An it’s a diversity (both from a fish and situational/topographical standpoint) that Kevin, Steve and Austin are uncannily in-tune with. Not only do they know their fishery like the back of their weathered hands, they are also respected members of the community that they call home for 3+ months each year. In the two days before I arrived, the guys touched a decent number of fish (Alex, Cameron and John each covered those days very well on their blogs and Vimeo pages). In the days after, between the weather, visibility, wildly fluctuating water temps and spooky, finicky fish, there wasn’t a damn thing we could do but soldier on, and I managed to account for the only two carp hoisted.
This being my first time after carp with a fly rod, here’s what I learned: they’re a pain in the ass to catch.
There are days where they grub like pigs in a full trough and your backing sees the light of day all day long, so I’m told. But then there are days, many days, days like we had at the tail-end of this trip, when those rubber lips are zipped and you can’t buy a sniff or follow, let alone an eat.
The difference between the two outcomes can be as simple as rising water temps, a falling barometer, some chop and some cloud-cover. Of course, favorable conditions don’t mean a thing if you can’t put the fly 5′ past and 5′ in front of the fish 20, 30, 50 feet away, as often as not into a 20 – 30 knot wind. Drop even the quietest blip of a cast inside that window and see what happens. I’d tell you, but it would ruin the surprise.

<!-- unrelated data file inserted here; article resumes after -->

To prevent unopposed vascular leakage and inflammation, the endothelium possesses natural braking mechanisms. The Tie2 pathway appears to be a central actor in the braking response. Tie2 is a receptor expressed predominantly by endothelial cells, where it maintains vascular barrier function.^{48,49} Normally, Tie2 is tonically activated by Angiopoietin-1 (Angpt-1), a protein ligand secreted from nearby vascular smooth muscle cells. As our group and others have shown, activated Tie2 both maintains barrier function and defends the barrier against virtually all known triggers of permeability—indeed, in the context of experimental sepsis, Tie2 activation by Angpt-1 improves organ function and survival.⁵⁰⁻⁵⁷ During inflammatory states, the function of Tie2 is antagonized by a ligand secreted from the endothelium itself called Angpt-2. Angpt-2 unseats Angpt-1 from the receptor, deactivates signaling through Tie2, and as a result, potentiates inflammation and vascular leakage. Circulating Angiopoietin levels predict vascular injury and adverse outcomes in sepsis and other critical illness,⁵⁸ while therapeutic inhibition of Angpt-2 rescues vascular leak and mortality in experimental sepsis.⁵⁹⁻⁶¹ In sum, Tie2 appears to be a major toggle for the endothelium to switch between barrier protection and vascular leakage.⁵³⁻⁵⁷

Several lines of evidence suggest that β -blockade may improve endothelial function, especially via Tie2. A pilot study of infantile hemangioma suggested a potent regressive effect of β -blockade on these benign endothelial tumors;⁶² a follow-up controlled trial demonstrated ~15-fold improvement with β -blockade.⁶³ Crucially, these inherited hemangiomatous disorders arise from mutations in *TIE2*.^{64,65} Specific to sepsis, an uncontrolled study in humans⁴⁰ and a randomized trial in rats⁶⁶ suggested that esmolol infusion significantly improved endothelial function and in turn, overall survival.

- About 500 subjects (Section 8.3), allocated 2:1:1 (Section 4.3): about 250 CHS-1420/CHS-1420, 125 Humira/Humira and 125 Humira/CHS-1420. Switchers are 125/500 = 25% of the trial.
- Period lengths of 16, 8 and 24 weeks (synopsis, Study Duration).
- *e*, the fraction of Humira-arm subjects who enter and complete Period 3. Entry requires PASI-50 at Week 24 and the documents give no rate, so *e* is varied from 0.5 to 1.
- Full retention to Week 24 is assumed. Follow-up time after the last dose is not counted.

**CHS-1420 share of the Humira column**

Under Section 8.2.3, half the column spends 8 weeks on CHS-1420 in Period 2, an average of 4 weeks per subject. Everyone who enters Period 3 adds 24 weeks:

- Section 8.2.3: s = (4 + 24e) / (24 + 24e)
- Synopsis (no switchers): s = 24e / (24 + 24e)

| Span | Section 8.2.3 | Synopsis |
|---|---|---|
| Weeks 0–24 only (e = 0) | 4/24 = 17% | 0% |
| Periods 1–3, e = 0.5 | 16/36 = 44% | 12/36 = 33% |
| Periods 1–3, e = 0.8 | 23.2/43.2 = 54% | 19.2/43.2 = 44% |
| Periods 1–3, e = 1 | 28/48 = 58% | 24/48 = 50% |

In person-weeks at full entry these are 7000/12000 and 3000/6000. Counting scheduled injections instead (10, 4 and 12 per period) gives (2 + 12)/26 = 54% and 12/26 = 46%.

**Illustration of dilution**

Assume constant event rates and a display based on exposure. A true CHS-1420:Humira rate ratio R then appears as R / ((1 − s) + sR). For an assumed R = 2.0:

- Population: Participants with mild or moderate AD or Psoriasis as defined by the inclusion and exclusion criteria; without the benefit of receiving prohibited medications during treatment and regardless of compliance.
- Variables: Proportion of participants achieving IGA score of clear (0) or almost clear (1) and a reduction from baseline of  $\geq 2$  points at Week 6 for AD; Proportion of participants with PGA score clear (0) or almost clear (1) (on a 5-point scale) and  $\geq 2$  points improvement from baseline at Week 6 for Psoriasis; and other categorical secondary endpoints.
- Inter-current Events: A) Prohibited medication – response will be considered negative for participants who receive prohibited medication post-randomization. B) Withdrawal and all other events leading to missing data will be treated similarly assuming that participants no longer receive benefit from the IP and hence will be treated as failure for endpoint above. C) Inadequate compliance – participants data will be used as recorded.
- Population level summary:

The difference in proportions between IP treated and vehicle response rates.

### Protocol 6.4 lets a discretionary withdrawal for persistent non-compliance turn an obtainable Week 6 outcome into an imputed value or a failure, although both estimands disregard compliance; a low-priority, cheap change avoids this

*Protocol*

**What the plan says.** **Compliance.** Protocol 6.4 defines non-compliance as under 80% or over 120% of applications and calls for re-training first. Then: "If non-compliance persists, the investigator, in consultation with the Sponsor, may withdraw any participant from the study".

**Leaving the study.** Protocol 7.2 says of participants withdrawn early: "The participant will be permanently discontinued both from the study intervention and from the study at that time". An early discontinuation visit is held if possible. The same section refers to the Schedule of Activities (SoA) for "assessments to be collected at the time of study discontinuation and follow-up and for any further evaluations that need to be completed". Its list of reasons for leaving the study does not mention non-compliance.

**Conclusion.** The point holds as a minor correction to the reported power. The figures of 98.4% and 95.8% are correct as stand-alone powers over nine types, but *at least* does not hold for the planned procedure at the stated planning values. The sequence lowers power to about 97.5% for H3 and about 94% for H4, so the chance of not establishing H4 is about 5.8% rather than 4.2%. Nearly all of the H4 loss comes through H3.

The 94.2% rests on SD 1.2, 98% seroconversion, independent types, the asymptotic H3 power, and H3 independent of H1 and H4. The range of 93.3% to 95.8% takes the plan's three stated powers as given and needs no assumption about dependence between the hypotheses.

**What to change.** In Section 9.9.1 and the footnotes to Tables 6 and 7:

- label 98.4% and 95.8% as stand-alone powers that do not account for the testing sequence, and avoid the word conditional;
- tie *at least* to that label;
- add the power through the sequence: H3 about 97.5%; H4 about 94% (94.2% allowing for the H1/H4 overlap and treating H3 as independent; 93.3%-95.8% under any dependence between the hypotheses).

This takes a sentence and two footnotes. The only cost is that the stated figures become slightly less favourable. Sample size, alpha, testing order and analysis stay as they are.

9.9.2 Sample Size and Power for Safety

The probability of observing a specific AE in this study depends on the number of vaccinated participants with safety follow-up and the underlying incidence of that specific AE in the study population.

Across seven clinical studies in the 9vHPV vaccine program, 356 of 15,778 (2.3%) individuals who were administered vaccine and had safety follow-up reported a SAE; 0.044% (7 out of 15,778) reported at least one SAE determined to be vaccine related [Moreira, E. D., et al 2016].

We waded, poled and rowed the windward side of points and bays, which sounded counterintuitive until I learned that the waves churn in the warmer water, and churn up the crayfish, gobies and other bottom-dwelling buffet items, which carp dig.
Poling or rowing around the bays we’d see unmistakable pods of them from 60-80 yards away, some cruising in pairs, some laid up by the half dozen. Standing on the shore, we’d watch big submarine-shadows appear in the troughs of the waves, or catch their silhouettes in relief against the light bottom as they patrolled the shore in string after string after string after string after frustrating string of non-interested bogeys. Hundreds of non-interested bogeys.
On our last day out, blue-bird skies and air temps heading into the mid-to-high 70’s arrived. Cameron and I were out with Austin and we spent the morning running from likely spot to likely spot trying to simply find fish. It wasn’t till after lunch that they finally started to materialize. Anchoring the boat and wading to shore, we snuck up to a small cut-back bay that held at least 80 fish tied in a giant black and golden-brown knot between the deeper mouth and the shallower backwater. After a couple hours, at least a dozen fly changes, and several futile moves to other spots along the point beyond, I managed to fool one that immediately headed for Traverse City. By way of Chicago. Thankfully he changed his mind and returned, grudgingly, for his photo-op.
Beaver Island was a stellar fishing trip, but just as stellar a place to simply get away to. And it really is a special place that combines the two as seamlessly as the island does. As our time wound down Sunday morning and we were all packing and cleaning the place up, I don’t think any of us were really ready to give up the ghost. But I can tell you this: while I may have left grudgingly, I knew that I would return, happily. And if I’m lucky, with the same crew we had this go-around.
Thanks go out to the generous sponsors of this trip:
William Joseph, Simms, Montana Fly Co., 12wt, Fishpond, Smith Optics, Patagonia, Howler Bros., Scientific Anglers, Bozeman Reel Co., Angela Lefevre & Island Airways, Liam & Marylyn at the Stoney Acre Grill, Steve West & the Beaver Island Chamber of Commerce, the Dalwhinnie Bakery & Deli, Bill McDonough who hosted us at the Fisherman’s House, Cameron Mortenson at TFM who co-hosted the trip with Kevin, Steve and Austin who put us on the fish that we did and did not catch.